Quote by Audre Lorde
Silence gives power to our abusers and oppressors. But learning to speak your truth can be quite hard. Part of the reason for this is biological. When someone goes through a trauma, the part of their brain that is in charge of speech goes off line (for my nerd friends, it’s the Broca’s area). This affects both how survivors tell their stories and whether or not they tell their stories. But if the traumas are never spoken of they tend to fester and cause other problems, shame being chief among them.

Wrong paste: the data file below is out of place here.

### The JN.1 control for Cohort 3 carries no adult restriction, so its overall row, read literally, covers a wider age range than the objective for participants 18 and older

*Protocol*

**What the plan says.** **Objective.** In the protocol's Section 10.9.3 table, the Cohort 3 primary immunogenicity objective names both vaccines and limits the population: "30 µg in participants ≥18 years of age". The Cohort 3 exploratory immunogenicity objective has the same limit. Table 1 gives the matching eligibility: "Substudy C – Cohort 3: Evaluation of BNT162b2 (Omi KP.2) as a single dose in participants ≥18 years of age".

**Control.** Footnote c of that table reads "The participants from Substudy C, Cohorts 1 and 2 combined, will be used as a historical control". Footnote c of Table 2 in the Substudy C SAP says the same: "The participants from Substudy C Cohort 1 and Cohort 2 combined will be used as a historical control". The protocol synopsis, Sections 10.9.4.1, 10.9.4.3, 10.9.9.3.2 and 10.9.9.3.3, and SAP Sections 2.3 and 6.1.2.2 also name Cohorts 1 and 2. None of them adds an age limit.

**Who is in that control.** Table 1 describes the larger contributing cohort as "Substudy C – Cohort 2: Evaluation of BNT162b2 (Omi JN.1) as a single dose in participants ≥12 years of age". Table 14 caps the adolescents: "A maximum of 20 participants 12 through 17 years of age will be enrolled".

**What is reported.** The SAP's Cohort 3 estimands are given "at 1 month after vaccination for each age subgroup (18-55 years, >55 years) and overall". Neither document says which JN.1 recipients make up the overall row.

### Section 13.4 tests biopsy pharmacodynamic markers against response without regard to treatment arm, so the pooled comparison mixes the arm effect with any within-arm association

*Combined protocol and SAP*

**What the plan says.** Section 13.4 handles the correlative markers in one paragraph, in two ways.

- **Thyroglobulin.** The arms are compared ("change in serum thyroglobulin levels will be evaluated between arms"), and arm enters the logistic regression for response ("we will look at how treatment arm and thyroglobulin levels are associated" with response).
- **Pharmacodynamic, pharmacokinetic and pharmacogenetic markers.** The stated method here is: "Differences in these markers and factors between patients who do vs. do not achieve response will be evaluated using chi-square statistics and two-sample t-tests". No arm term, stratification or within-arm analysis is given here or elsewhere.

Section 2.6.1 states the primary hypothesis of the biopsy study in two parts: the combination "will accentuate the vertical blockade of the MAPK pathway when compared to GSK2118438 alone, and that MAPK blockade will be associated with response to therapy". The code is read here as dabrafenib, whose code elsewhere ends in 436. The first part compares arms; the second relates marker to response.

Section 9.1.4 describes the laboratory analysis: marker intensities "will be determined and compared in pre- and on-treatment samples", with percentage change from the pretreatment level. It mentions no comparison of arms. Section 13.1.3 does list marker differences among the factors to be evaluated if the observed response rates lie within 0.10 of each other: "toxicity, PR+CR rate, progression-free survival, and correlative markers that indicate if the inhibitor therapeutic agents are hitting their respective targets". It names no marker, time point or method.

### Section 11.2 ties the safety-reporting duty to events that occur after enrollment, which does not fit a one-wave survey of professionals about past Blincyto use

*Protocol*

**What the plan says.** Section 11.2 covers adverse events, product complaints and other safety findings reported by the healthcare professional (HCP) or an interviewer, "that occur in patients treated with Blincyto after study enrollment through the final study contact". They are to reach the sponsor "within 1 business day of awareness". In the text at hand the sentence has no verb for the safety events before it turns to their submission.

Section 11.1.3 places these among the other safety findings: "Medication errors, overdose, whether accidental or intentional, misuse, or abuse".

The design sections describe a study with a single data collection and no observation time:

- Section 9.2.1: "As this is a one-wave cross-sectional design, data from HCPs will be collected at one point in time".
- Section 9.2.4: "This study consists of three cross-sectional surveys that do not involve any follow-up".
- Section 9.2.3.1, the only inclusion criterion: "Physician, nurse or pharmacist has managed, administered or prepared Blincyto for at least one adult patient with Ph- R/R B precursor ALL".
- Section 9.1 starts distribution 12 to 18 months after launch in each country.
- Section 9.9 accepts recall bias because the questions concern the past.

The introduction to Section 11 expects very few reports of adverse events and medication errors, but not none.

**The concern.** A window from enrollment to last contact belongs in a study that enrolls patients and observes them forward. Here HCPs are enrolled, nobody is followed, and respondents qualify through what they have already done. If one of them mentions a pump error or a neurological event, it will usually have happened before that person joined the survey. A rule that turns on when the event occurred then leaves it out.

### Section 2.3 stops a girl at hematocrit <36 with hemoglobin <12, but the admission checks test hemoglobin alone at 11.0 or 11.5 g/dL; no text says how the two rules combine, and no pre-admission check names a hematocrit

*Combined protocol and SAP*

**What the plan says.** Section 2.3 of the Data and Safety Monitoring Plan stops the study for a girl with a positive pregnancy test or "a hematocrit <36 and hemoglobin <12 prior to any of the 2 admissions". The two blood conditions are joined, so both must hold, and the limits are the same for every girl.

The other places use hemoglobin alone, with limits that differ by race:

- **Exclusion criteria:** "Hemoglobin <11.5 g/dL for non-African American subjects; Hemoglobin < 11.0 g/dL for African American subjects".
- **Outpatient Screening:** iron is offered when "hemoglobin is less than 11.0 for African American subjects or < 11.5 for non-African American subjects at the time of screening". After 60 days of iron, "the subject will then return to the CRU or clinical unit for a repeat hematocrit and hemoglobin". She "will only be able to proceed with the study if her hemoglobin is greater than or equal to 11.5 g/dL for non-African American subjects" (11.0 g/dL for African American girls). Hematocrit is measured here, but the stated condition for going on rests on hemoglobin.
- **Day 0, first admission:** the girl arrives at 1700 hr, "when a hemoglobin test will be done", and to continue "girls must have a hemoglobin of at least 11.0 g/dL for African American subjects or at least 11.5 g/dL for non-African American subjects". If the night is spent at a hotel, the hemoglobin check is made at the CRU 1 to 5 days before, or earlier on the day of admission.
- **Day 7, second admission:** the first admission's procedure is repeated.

I fully support survivors in making whatever choice is healthiest and best for them in their healing. Regardless of those choices I do believe that learning to speak your truth about what happened is vital to healing. Speaking your truth might be writing poetry, telling a friend or partner, sharing it with a religious figure, going to the police, finding a support group or getting into therapy. There is no one right way to do it, find what works for you. In learning to put into words what has happened to us, it helps us better understand and also helps put those experiences into their rightful place in your life story, as a part of your past, not as a part of your present and your future.